On March 5, 2008, following the five-day trial, Petitioner was found guilty of first-degree armed robbery, N.J. Stat. Ann. § 2C:15-1; second-degree possession of a weapon for an unlawful purpose, N.J. Stat. Ann. § 2c:39-4a; fourth-degree aggravated assault N.J. Stat. Ann. § 2C:12-1b(4); and third-degree unlawful possession of a weapon, N.J. Stat. Ann. § 2C:39-5b. (See ECF No. 10-7 at 102-07.) The same jury found also found Petitioner guilty of the certain persons not to have a weapon charge, N.J. Stat. Ann. § 2C:39-7b(1) at a bifurcated trial held later that same day. (See Id. at 134-36.)

         On May 16, 2008, the trial court granted the State's motion for a mandatory extended term sentence on the count of the first-degree armed robbery. (See ECF No. 10-8 at 3-7.) Petitioner was sentenced to an aggregate custodial term of thirty years with a mandatory period of parole ineligibility equal to eighty-five percent of the maximum term imposed, pursuant to New Jersey's No. Early Release Act (“NERA”). N.J. Stat. Ann. § 2C:43-7.2.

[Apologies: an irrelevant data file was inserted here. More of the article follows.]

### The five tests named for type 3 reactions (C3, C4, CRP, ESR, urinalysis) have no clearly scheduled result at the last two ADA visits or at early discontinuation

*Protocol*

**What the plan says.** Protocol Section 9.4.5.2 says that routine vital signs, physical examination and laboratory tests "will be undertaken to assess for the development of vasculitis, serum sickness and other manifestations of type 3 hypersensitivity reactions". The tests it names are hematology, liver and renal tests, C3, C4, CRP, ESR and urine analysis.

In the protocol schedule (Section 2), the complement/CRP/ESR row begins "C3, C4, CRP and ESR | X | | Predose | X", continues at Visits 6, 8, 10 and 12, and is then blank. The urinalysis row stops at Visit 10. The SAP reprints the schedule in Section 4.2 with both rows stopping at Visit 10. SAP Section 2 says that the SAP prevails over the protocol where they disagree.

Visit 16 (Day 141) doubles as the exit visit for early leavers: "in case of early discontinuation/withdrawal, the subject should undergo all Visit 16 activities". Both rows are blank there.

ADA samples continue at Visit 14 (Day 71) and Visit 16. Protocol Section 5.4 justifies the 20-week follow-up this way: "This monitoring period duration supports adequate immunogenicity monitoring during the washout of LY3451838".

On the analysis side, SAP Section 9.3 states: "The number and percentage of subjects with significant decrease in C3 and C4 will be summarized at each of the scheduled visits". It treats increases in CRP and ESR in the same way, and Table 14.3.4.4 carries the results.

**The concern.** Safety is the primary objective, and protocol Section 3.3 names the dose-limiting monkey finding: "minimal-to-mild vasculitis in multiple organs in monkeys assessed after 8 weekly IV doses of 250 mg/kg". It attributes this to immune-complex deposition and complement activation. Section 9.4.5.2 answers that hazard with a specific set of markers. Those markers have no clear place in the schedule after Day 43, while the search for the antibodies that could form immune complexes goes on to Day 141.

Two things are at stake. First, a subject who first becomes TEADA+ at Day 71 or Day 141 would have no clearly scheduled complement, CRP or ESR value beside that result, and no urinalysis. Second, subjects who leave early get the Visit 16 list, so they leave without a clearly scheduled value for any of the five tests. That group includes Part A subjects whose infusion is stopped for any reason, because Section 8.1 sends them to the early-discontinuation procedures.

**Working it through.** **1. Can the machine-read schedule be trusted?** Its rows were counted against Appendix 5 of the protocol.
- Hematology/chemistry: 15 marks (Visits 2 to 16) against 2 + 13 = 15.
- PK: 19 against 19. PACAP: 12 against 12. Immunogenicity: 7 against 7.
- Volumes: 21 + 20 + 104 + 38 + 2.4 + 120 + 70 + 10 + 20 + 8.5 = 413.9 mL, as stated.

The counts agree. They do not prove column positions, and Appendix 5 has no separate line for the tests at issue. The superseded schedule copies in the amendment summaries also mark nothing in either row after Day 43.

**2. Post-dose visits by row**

On September 24, 2008, Petitioner appealed to the Superior Court of New Jersey, Appellate Division. (See ECF No. 10-9 at 26.) The Appellate Division affirmed both his conviction and sentence in an unpublished opinion issued on January 14, 2010. (See State v. Miller, Docket No. A-0543-08T4, 2010 WL 114387 ( N.J.Super.Ct.App.Div. Jan. 14, 2010)). Petitioner appealed to the New Jersey Supreme Court but was denied certification. See State v. Miller, 12 A.3d 211 (N.J. 2011).

         In 2011, Petitioner filed a timely petition for Post-Conviction Relief (“PCR”) in the Superior Court of New Jersey, Law Division (Criminal), Monmouth County. (See ECF No. 10-20 at 18-21.) On January 27, 2012, Petitioner appeared before the Honorable Anthony J. Mellaci, Jr., J.S.C., and requested that his PCR petition be withdrawn without prejudice, as Petitioner felt that he was not prepared to go forward at that time. (See id.) Judge Mellaci granted Petitioner's motion to withdraw his petition for PCR without prejudice. (See ECF No. 10-16.)